Share baskets present the chance to gain exposure to trending industry themes. You can spread bet or trade CFDs on share baskets with no commission, and 50% lower holdings costs versus trading on individual shares.
Gas & Oil basket components
Components in this new basket, each with a 10% weighting, are: Exxon Mobil, Chevron, ConocoPhillips, Kinder Morgan, Phillips 66, EOG Resources, Valero Energy, Schlumberger NV, Baker Hughes and Pioneer Natural Resources.
A lot of the bigger oil majors like Exxon Mobil, Chevron and ConocoPhillips, tend to attract large investor interest due to their ability to pay attractive dividends, and in recent years have also paid out decent amounts in the form of share buybacks.
For example, Exxon Mobil, spent over $210bn in the 10 years leading up to 2016 buying back its own shares, until the oil price crash of late 2015 forced it to conserve cash to bolster its balance sheet, sending its share price sharply lower by about 30%. This type of move at any time would be painful for shareholders, however in recent years it’s been more or less par for the course for oil and gas stocks, as they move to the ebb and flow of energy prices, as well as geopolitics.
In order to hedge against these types of moves and spread risk, as well as avoid the various transaction fees involved in trading in and out of the market, a variety of different instruments have been designed in the last few years to help keep transaction costs down as well as hedge against this sort of price volatility, with a raft of different ETFs of varying degrees of complexity.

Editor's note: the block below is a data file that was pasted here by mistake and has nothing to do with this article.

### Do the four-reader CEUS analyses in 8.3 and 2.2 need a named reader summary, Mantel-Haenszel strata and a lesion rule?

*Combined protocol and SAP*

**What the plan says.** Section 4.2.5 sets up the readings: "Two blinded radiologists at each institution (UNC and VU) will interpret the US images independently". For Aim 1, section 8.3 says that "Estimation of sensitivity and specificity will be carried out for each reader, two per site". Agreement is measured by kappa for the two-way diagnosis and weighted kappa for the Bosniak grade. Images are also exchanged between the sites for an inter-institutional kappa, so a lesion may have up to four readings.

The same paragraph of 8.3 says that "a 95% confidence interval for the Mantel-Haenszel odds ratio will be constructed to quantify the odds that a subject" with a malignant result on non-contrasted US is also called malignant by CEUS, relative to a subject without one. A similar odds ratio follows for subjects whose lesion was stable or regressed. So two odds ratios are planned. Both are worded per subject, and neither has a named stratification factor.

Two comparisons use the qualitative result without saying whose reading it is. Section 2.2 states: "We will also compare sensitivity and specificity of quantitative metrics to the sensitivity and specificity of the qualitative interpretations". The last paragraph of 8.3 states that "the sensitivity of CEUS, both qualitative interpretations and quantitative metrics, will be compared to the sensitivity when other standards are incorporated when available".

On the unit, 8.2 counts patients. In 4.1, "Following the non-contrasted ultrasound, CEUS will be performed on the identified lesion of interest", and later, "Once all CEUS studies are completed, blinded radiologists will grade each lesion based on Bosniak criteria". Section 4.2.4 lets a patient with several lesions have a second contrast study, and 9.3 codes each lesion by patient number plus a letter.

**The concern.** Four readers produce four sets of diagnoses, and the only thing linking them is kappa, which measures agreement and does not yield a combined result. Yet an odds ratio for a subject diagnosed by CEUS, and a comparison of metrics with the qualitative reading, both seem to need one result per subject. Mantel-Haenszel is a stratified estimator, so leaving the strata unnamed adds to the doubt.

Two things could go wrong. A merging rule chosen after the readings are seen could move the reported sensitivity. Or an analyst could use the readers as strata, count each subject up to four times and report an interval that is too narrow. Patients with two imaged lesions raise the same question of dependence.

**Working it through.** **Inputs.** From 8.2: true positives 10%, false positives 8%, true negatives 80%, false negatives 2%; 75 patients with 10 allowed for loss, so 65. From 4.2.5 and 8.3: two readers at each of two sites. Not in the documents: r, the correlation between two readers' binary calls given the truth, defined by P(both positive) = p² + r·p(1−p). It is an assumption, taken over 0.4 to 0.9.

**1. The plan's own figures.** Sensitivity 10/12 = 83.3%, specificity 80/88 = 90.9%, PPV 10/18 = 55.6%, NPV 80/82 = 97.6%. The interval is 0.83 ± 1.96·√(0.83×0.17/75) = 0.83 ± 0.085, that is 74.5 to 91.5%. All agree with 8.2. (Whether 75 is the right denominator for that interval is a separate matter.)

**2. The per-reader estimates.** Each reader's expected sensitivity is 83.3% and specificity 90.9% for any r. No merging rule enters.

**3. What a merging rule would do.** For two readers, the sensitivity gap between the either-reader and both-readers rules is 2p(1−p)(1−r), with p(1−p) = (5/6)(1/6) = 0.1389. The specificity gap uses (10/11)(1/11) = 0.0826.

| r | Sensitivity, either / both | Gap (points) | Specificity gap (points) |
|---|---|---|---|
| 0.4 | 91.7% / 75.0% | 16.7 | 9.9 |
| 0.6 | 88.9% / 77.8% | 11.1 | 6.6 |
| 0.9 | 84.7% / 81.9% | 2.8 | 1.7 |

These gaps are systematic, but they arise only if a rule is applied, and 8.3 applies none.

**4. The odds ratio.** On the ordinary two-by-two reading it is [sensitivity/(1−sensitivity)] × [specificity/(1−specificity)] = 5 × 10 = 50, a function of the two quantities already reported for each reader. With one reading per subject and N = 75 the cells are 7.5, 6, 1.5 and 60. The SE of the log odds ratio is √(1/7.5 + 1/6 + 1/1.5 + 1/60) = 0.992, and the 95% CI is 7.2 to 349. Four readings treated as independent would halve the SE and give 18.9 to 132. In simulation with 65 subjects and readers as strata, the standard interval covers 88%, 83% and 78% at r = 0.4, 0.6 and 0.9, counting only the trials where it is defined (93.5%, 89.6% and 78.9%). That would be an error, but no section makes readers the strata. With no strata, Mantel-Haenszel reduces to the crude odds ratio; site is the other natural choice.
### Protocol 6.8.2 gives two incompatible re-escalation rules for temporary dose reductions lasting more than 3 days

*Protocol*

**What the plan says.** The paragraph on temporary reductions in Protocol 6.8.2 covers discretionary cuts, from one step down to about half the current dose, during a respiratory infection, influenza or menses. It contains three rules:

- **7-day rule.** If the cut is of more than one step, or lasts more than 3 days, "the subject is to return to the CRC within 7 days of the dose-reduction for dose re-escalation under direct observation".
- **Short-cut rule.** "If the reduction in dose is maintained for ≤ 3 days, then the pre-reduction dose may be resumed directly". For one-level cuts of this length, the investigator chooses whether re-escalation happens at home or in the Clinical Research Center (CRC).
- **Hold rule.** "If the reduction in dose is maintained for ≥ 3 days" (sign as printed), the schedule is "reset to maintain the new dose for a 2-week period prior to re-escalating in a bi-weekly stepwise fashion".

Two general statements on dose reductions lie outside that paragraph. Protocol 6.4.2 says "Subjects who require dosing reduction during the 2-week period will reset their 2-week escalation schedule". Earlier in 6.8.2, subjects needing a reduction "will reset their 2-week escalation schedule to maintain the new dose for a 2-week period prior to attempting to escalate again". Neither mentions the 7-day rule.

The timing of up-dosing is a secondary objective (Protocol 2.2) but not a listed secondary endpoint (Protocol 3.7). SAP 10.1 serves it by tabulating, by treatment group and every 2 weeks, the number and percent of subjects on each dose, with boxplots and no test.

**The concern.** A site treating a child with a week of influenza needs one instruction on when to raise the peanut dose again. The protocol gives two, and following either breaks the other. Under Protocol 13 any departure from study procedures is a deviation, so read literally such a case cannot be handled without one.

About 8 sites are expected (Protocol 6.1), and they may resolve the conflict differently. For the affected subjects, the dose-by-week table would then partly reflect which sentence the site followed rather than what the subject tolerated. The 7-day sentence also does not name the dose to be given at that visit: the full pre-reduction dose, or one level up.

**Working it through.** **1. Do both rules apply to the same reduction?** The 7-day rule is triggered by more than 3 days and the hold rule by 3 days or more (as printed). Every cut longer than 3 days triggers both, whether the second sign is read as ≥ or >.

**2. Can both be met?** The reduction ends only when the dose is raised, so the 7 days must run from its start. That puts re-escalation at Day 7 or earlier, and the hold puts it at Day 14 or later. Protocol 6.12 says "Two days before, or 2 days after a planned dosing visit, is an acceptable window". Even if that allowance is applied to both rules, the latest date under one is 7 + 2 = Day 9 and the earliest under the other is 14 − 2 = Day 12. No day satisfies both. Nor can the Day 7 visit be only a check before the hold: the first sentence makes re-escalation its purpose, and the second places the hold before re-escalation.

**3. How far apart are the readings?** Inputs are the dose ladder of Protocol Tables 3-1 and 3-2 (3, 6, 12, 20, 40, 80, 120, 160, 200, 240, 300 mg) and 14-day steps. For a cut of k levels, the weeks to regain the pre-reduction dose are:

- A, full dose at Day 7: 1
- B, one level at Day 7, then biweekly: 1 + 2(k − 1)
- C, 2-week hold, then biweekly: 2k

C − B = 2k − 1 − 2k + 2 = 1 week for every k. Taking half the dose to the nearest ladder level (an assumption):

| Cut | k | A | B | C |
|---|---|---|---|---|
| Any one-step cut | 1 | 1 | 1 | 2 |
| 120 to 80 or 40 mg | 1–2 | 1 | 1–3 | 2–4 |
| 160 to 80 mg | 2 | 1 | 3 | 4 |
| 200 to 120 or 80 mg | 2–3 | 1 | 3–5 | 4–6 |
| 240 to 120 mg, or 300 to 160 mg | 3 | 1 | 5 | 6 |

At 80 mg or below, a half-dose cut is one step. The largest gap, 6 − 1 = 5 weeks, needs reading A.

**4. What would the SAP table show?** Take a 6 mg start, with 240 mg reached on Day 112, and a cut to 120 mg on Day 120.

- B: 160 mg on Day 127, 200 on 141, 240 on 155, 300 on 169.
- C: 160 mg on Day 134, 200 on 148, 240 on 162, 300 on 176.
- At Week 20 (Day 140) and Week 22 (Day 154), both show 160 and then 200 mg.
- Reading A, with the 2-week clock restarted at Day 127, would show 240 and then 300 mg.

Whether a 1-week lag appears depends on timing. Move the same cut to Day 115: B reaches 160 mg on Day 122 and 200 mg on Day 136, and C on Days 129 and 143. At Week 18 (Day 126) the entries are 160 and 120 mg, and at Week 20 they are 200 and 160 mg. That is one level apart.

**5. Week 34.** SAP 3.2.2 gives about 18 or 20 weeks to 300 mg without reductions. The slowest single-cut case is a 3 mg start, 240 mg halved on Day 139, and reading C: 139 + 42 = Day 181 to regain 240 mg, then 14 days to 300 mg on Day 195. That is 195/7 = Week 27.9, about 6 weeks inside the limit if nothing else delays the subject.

Some ETFs like the US Oil fund (USO) track the moves of US crude prices across, and had until recently tended to be heavily weighted towards the front month, making it hugely price sensitive to short-term moves. Other ETFs like the SPDR S&P Oil and Gas Exploration ETF have a much broader range of holdings, from the small US shale producers to the big oil majors like Exxon Mobil. This makes them much less susceptible to a big move in one particular company’s share price. On the downside it also means that any prospect of large-scale bankruptcies in the sector means the ETF could be susceptible to even bigger price moves, given it has holdings of over 50 different companies within it, some of whom may not be particularly liquid.
The use of ETFs or share baskets allows investors to avail themselves of the ability to diversify their risk across a range of different stocks. As such they can be one of the most powerful risk-management tools available to investors, but they can also be very risky products for the unwary.
You can choose to spread risk across a number of stocks reducing the overall impact if one of them fails, or you can invest in a smaller number of well-established and larger companies, like the 10 stocks in our US Oil & Gas basket.
Leveraged ETFs are complex financial instruments that carry significant risks. Certain leveraged ETFs are only considered appropriate for experienced traders.